The Museum features four permanent exhibitions that cover all aspects of the island’s prehistoric past, from the arrival of the first settlers in the Neolithic to its heyday in the Middle to Late Bronze Age (18th and 17th centuries BC). It is best experienced after a visit to the site itself, where the collections can be put into context.
A special ticket package of 15 euros (valid for three days) covers the Museum and entrance to the archaeological site of Akrotiri.
Fira, Santorini 847 00. Tel. (+30) 22860.232.17
Aegean Maritime Museum, Mykonos
Amid all the glitz and glamor, is easy to forget that Mykonos was once home to a large mercantile fleet that plied the sea routes of the Mediterranean, engaging most of the island’s population in shipbuilding, seafaring, and trade. Founded in 1985, the Aegean Maritime Museum is a non-profit institution that seeks to promote Greek maritime history and tradition, with particular focus on the island’s mercantile activities following the 1821 War of Independence to the mid-20th century.
Housed in a traditional 19th century building, once the home of Nikolaos Sourmelis, Master of the merchant ship “Enosis,” the Museum is chocked full of nautical charts, paintings, historic photographs, and scale models. Best of all, one of the last genuine “Perama-type” broad-bottom merchant ships, the “Evangelistria,” is moored in the Old Harbor, a five-minute walk away from the Museum.
The Museum is open from April to the of October, Monday to Sunday. Ticket price is 4 euros.
10 Enoplon Dynameon, Mykonos 846 00. Tel. (+30) 22890.227.00
For more information, visit the website.
Benaki Museum of Islamic Art, Athens
The Greek capital is awash with museums, it’s sometimes difficult to know where to start. But if you’re seeking some quiet time away from the hustle and bustle, a trip to the Benaki Museum of Islamic Art in the downtown neighborhood of Thiseio is definitely the way to go. Packed with beautiful artifacts from the period of Ottoman rule in Greece, as well as other objects from the wider Islamic world, one of the stand-out exhibits is a reconstructed reception room from a 17th-century Cairo mansion, complete with ornate marble-faced walls and indoor floor fountains. Brightly colored artworks with exquisitely detailed floral motifs adorn the galleries, alongside decorative architectural features, textiles, ceramics, and weaponry.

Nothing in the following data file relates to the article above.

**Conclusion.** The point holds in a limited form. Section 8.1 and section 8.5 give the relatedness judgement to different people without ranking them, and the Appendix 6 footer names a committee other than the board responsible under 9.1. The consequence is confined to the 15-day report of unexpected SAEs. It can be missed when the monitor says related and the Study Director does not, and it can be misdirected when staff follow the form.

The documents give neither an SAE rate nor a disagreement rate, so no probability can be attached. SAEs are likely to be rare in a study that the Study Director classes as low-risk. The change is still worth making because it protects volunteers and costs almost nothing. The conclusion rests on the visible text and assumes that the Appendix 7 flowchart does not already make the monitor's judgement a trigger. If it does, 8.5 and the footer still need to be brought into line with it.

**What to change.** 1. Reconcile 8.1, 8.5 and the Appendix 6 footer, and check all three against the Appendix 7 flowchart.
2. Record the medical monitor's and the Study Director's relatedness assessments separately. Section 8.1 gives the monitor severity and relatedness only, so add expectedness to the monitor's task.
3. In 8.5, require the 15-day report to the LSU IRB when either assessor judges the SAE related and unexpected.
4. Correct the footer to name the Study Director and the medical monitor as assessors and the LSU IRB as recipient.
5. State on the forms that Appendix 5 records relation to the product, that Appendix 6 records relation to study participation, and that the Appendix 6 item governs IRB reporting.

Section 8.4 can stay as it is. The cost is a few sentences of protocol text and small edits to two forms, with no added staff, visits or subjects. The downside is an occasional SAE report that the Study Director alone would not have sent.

A trip upstairs to the Museum café is an absolute must. Boasting some of the best views of the Acropolis, the ancient Agora, and the nearby Athens Observatory, it’s hands-down one of the city’s best-kept secrets. Shhhh.
Open Thursdays through Sundays, full admission is 9 euros.
22 Ag. Asomaton & 12 Dipilou, Athens 105 53. Tel. (+30) 210.3671.081
More information can be found on the Museum website.
Museum of Palaiopolis – Mon Repos, Corfu
The summer residence of the former Greek royal family from 1864 to the 1967, and the birthplace of Prince Philip, Duke of Edinburgh, the Regency-style neoclassical mansion now houses a small but interesting museum featuring antiquities from the nearby archaeological site of Palaiopolis, the ancient city of Corfu. Located a short distance south of island’s capital, the Museum is surrounded by picturesque gardens, notable for its many exotic species of plants. The exhibition space on the ground floor presents historical photographs and various memorabilia from the time of the British protectorate on the island in the 19th century, the United States of the Ionian Islands, and offers a fascinating snapshot into the lives of the former Greek royals. The first floor displays exhibits related to the sites and sanctuaries of ancient Corcyra.
Further south is the Achilleion Palace, built in the late 19th century for the Empress Elisabeth of Austria, popularly known as “Sisi.” The stunning neoclassical building, surrounded by well-kept gardens and sculptures inspired by Greek mythology, later functioned as a casino, featuring in the 1981 James Bond film “For Your Eyes Only.” Open to the public, the site now functions as a museum.
The Museum of Palaiopolis – Mon Repos is open all week except Tuesdays. The price of admission is 4 euros.
Mon Repos Estate, Corfu 491 31. Tel. (+30) 26610.413.69
Bouboulina Museum, Spetses
A stone’s throw from Athens (relatively speaking), historic Spetses can easily be enjoyed as a day trip. A favorite hangout for artists and writers in more recent times, this tiny Argosaronic island played a crucial role in the Greek Revolution of 1821, being the home of the legendary freedom fighter and Greek naval commander, Laskarina Bouboulina (1771-1825). Founded in 1991 by a descendant of the great woman herself, the 350-year-old family mansion now functions as a cultural center, exhibiting a fine collection of personal items, including documents and letters, maps, antique books, and embroidery, alongside collections of weapons, Byzantine icons, Ottoman carpets, and European furniture from the 17th to the 20th century.